Endpoint Security Demystified

Endpoint Security

GuidesFor Team

IT Security professionals are often asked the following questions when getting interviewed for a new role.

“Do you know what Endpoint Security means?”

“Could you please explain what Endpoint Security is?”

If you are a newbie out of college, the above questions could cause a sudden panic attack. You might start to feel the rush of sweat glands racing each other out to release themselves onto your skin’s pores.

As you sweat yourself out while sitting uncomfortably in an airconditioned room trying to find words to answer the question that was thrown at you like a fastball, another curve ball comes fast approaching from the IT Manager who now looks more like a mean pitcher ready to strike you out.

“What’s your background in securing and managing endpoints?”

That’s it. Strike three and you’re out.

As you try to figure out what happened in that interview, you start contemplating on the questions you just encountered. Endpoint Security. What does it really mean? And why was that so important that IT hiring managers seems to be too enamored on it as they look at you intently, waiting for your answers like enthusiastic grade schoolers anticipating their teacher’s lesson for the day.

To be honest, a good and thorough understanding of Endpoint Security is the most basic foundation of an enterprise’s security. Failing to properly understand the significance of IT security at this level could doom any business.

So, what really is Endpoint Security?

Simply put, Endpoint Security is the process of securing and protecting — emphasis on “protecting” — all endpoint devices that are connected to the enterprise network, period.

Sounds very simple, right?  Wrong.

You noticed the use of the term “endpoint”? That’s what makes this process a rather complicated lot.

Endpoint, in IT Security parlance, refers to all devices that are capable of accessing the business IT network. And with the booming of the Internet of Things, it can’t be considered as a real business infrastructure unless these devices are able to connect to the backend network from just about anywhere, anytime, everytime.

You are probably thinking, “Okay, then Endpoint Security is simply ensuring that all these devices: laptops, mobile phones, tablets, etc., are installed with company-provided Anti-virus solutions. Voila! The endpoints are secured. Simple.”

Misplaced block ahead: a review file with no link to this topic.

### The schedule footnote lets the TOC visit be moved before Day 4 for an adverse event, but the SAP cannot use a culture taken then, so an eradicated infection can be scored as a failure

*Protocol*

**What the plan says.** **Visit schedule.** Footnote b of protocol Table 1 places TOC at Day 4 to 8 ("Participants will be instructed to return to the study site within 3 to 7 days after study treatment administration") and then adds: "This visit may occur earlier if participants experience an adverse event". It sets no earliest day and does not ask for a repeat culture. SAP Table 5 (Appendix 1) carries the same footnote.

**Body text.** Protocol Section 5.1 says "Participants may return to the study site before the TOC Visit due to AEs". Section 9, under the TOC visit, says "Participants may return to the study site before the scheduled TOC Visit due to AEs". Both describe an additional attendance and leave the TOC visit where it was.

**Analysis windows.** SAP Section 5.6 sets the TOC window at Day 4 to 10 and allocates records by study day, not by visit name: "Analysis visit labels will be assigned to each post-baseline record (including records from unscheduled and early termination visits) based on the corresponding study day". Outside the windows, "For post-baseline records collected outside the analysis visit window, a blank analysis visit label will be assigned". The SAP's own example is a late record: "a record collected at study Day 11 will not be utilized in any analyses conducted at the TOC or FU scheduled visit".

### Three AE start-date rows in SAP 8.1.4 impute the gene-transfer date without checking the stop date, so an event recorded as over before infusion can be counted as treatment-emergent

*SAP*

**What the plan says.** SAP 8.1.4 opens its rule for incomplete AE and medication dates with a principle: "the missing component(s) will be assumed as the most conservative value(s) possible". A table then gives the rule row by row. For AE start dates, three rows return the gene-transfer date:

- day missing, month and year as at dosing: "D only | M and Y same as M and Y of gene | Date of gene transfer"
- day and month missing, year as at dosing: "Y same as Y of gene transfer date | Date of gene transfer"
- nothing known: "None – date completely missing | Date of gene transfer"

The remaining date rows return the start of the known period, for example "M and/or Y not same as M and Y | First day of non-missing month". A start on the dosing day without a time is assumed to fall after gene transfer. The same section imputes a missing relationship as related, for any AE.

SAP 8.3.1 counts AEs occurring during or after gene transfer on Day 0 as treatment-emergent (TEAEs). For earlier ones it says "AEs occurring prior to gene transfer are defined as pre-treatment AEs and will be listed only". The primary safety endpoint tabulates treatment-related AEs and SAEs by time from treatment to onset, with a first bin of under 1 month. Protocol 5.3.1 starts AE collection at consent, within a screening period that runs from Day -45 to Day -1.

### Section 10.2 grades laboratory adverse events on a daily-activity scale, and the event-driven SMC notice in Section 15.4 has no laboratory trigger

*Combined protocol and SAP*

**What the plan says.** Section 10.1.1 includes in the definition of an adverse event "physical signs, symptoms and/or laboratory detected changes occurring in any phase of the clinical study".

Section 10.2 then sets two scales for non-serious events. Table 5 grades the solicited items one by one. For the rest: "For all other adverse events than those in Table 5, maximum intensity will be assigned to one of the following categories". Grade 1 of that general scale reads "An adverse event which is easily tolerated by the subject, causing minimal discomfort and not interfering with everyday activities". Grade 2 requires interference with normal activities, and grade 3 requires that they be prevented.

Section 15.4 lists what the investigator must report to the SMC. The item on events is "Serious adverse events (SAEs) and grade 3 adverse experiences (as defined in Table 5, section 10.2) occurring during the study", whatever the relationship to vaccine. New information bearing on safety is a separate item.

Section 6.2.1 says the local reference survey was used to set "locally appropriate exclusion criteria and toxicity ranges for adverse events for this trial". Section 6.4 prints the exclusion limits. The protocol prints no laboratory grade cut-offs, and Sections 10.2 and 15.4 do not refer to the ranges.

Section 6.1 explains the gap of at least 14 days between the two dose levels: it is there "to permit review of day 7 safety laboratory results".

If you are one of those who think that way, then you would need to think again.

With the proliferation of mobile devices amongst business professionals, the rise in the incidents of theft and losses of these business tools could spell disaster for companies, especially those who store sensitive data on their portable gadgets. Data loss could translate to heavy financial setbacks and, most importantly, a loss of credibility within one’s specialized industry.

Okay then. What else do we need to know about protecting the endpoints?

There are one so many ways to do this. One could implement an Antivirus solution coupled with encryption. Another could use Application control together with network whitelisting and data classification. Or, one could go the traditional way via insider threat protection strategies, data loss prevention, and privileged access control.

There’s really no one single way to approach this concept. Most often than not, it would be a combination of different strategies, policies, and technology.  Bottomline is, making sure that whatever Endpoint Security solution the company decides to adopt would be able to suit the business requirements vis-à-vis the data that needs to be protected.

So, the next time you take that invite for another opportunity to have a chit chat with an IT Security hiring manager, make sure to do a quick research of what the company does, how big the company is, and what are their security concerns, requirements, and current state. Knowing these factors would give you a better understanding of their Endpoint Security needs that would then translate to you being able to come up with a more credible assessment of what Endpoint Security means to their business.

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